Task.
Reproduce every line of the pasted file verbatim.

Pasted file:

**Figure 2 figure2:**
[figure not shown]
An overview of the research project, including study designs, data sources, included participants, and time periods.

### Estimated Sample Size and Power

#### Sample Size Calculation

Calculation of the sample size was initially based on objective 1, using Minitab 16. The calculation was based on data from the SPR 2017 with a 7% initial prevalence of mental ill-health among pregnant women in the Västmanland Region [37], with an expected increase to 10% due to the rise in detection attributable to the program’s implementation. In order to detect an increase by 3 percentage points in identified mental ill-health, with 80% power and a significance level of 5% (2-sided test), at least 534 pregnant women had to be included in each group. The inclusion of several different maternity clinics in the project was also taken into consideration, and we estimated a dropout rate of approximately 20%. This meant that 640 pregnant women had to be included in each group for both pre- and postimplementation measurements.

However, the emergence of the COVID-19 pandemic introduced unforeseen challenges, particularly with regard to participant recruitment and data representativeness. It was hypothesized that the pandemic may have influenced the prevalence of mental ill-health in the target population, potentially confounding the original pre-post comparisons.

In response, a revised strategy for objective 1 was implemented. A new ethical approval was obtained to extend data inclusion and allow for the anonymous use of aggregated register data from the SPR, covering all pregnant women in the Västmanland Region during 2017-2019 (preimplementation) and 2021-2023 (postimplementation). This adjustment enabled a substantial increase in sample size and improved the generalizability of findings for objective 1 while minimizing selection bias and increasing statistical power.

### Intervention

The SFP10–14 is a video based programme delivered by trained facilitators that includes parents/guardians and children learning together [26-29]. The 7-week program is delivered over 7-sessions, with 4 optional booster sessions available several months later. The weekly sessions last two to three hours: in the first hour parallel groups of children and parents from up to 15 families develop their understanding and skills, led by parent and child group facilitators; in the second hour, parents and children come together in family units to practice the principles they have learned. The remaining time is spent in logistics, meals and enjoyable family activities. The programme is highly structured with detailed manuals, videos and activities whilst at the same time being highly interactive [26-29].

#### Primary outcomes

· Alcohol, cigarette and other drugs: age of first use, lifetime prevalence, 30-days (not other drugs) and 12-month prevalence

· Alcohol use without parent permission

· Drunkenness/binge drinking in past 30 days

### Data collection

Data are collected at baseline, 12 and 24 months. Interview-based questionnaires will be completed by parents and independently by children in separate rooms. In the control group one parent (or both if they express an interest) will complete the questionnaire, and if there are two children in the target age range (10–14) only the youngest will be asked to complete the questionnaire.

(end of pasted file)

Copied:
**Figure 2 figure2:**
[figure not shown]
An overview of the research project, including study designs, data sources, included participants, and time periods.

### Estimated Sample Size and Power

#### Sample Size Calculation

Calculation of the sample size was initially based on objective 1, using Minitab 16. The calculation was based on data from the SPR 2017 with a 7% initial prevalence of mental ill-health among pregnant women in the Västmanland Region [37], with an expected increase to 10% due to the rise in detection attributable to the program’s implementation. In order to detect an increase by 3 percentage points in identified mental ill-health, with 80% power and a significance level of 5% (2-sided test), at least 534 pregnant women had to be included in each group. The inclusion of several different maternity clinics in the project was also taken into consideration, and we estimated a dropout rate of approximately 20%. This meant that 640 pregnant women had to be included in each group for both pre- and postimplementation measurements.

However, the emergence of the COVID-19 pandemic introduced unforeseen challenges, particularly with regard to participant recruitment and data representativeness. It was hypothesized that the pandemic may have influenced the prevalence of mental ill-health in the target population, potentially confounding the original pre-post comparisons.

In response, a revised strategy for objective 1 was implemented. A new ethical approval was obtained to extend data inclusion and allow for the anonymous use of aggregated register data from the SPR, covering all pregnant women in the Västmanland Region during 2017-2019 (preimplementation) and 2021-2023 (postimplementation). This adjustment enabled a substantial increase in sample size and improved the generalizability of findings for objective 1 while minimizing selection bias and increasing statistical power.

### Intervention

The SFP10–14 is a video based programme delivered by trained facilitators that includes parents/guardians and children learning together [26-29]. The 7-week program is delivered over 7-sessions, with 4 optional booster sessions available several months later. The weekly sessions last two to three hours: in the first hour parallel groups of children and parents from up to 15 families develop their understanding and skills, led by parent and child group facilitators; in the second hour, parents and children come together in family units to practice the principles they have learned. The remaining time is spent in logistics, meals and enjoyable family activities. The programme is highly structured with detailed manuals, videos and activities whilst at the same time being highly interactive [26-29].

#### Primary outcomes

· Alcohol, cigarette and other drugs: age of first use, lifetime prevalence, 30-days (not other drugs) and 12-month prevalence

· Alcohol use without parent permission

· Drunkenness/binge drinking in past 30 days

### Data collection

Data are collected at baseline, 12 and 24 months. Interview-based questionnaires will be completed by parents and independently by children in separate rooms. In the control group one parent (or both if they express an interest) will complete the questionnaire, and if there are two children in the target age range (10–14) only the youngest will be asked to complete the questionnaire.